7 critical steps for physicians to help reduce readmissions

March 25, 2016

Internists and other primary care physicians can have a significant impact on reducing the risk of hospital readmissions, according to David C. Judge, MD, an internist and chief medical officer at Boston, Massachusetts-based Iora Health and a member of the Medical Economics editorial advisory board.

Internists and other primary care physicians can have a significant impact on reducing the risk of hospital readmissions, according to David C. Judge, MD, an internist and chief medical officer at Boston, Massachusetts-based Iora Health and a member of the Medical Economics editorial advisory board. He notes that the moment of a patient’s transition from an inpatient facility to home “is a particularly difficult moment” for patients and their families. In order to reduce readmissions, there are several steps physicians can take during this moment, including...

 

 7. Be aware as much as possible regarding the patient’s admission and plan for upcoming discharge.

The primary care team should make contact with the inpatient care team to get updated on the patient’s status and to be aware of the discharge plans.  The primary care team can often share information with the inpatient care team that is critical to the medical management such as medical history or recent evaluations that will influence decision making.  Some primary care organizations have the advantage of access to data that informs them on a daily basis regarding which of their patients are currently hospitalized.  Many primary care practices and teams nationally do not have timely information and must often rely upon patients, caregivers and families to keep them updated.

 

 

6.  Reach out to the patient within 48 hours of discharge.

The main goal is to discuss the areas outlined above and gain a deeper understanding of the patient and caregiver questions, concerns and their ability to manage the care plan.  This initial contact will often be done by a registered nurse but providers may need to be involved depending upon the complexity of the patient’s situation.  There are other care team members who are increasingly playing an important role in this communication including health coaches and medical assistants for example.

 

 

5.  Pay particular attention to performing a medication reconciliation process.

This is to clarify the medication list and dosing of all medications to be certain that the patient and caregivers understand medication management instructions and potential side effects of medications or signs that the treatment may not be effective.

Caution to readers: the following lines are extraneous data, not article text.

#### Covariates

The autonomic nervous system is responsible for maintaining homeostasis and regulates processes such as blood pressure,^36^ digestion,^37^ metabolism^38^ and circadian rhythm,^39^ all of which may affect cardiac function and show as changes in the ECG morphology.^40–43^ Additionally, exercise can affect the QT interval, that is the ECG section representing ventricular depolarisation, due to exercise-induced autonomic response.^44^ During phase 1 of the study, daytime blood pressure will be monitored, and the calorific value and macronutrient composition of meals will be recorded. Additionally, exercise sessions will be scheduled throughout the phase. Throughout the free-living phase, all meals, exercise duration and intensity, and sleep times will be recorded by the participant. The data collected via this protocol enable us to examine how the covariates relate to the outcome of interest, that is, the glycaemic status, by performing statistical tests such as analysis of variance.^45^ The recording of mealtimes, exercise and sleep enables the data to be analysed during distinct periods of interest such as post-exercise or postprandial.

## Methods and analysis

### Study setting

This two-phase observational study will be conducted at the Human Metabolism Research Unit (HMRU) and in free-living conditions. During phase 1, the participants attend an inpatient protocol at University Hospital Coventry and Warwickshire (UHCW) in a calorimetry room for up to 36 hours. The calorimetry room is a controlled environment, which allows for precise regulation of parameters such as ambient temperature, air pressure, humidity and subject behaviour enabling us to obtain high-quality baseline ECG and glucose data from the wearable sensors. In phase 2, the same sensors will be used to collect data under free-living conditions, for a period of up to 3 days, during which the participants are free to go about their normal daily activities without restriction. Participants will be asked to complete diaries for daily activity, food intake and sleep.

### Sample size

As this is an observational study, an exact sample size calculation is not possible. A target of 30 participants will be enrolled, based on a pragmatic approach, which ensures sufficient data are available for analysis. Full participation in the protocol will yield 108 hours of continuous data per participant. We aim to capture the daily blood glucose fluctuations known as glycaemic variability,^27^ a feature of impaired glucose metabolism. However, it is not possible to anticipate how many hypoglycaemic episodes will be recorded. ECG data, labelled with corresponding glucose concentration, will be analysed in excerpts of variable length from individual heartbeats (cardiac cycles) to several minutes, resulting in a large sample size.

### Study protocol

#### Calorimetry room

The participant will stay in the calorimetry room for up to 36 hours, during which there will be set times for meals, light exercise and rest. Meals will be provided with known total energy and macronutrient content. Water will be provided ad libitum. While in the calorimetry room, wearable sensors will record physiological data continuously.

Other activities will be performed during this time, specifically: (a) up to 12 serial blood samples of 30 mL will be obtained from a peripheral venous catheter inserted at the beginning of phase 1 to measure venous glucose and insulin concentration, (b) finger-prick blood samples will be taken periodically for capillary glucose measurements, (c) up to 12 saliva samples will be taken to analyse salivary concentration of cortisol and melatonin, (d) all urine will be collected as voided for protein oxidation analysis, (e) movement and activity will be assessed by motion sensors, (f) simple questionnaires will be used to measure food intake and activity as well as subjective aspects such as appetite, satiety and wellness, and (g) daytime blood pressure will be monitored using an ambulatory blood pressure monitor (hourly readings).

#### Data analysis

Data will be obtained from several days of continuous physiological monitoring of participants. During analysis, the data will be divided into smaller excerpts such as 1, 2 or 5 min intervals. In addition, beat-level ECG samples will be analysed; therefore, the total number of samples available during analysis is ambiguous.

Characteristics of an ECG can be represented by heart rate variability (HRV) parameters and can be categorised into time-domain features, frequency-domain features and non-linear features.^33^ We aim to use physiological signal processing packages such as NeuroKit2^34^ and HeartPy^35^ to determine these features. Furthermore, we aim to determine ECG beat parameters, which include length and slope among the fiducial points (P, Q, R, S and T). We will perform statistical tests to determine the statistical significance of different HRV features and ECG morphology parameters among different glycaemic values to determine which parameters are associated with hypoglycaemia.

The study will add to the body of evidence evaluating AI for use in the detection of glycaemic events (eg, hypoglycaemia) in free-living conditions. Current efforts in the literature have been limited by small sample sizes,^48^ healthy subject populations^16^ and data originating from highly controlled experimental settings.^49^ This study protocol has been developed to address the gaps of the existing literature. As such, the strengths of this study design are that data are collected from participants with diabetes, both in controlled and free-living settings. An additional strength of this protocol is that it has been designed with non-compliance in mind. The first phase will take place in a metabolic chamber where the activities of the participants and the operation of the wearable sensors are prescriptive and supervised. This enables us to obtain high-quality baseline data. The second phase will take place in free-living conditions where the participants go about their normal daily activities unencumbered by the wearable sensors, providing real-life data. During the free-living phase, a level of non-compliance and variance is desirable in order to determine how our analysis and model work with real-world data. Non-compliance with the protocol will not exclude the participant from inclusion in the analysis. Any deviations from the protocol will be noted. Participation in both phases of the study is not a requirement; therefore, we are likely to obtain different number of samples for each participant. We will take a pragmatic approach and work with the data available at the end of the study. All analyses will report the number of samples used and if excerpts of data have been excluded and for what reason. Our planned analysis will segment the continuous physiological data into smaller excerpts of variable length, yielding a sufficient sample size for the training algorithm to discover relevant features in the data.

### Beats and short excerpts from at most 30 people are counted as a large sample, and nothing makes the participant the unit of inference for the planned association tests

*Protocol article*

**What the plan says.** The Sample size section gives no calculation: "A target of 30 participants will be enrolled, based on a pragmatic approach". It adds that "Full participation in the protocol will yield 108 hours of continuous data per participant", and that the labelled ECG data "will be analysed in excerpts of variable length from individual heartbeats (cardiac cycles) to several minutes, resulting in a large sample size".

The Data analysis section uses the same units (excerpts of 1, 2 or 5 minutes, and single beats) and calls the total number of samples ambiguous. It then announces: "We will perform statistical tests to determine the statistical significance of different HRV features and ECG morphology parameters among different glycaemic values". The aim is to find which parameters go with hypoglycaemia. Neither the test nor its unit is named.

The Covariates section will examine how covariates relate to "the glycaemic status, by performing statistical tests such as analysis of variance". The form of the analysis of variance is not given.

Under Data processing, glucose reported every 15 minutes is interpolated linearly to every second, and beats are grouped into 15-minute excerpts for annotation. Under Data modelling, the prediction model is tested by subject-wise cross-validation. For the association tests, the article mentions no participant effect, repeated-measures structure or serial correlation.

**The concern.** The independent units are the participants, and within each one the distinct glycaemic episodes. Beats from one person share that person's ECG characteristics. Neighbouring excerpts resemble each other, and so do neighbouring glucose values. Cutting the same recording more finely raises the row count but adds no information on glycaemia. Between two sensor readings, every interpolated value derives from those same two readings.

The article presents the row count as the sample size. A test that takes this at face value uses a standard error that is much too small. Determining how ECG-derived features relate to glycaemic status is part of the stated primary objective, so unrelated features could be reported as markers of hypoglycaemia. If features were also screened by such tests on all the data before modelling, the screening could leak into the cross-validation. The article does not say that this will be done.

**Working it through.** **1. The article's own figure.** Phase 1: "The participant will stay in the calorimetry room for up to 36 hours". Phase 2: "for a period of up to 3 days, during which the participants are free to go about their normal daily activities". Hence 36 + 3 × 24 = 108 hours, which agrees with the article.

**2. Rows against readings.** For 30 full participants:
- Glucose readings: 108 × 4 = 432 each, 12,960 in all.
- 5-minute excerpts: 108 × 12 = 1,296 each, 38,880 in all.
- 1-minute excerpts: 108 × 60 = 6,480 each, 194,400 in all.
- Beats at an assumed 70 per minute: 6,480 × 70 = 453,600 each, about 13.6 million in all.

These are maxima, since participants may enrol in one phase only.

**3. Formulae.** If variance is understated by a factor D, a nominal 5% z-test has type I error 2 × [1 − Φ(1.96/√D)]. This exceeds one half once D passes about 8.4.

4. Work to assist the patient and caregiver in managing the scheduling of home services and specialty appointments.

 

3. Schedule the patient to be seen in the office as quickly as possible, but no later than one week from the date of discharge.

This is especially the case for patients who have been quite ill and have complex medical issues.  For patients who are very debilitated and cannot easily come to the office, consider a home visit if your organization can enable that to happen.

 

 

 2. Encourage and empower the patient and caregiver to reach out to the primary care team when additional concerns or questions arise.  

Scheduled phone check-ins can be incredibly reassuring to patients and caregivers.  However, reaching the team with unanticipated and urgent concerns by phone or email will be necessary and the team should do as much as possible to be certain that the patient and family understand how best to do that especially after usual office hours.

 

 

 1. Consider integrating the discipline of health coaching into your primary care team.  

Coaches are increasingly playing a critical role in the ways suggested above but also in working with patients to understand how they can increase their self-management skills and gain confidence in managing their health that will enable them to improve their health over time and reduce the risk of hospitalizations.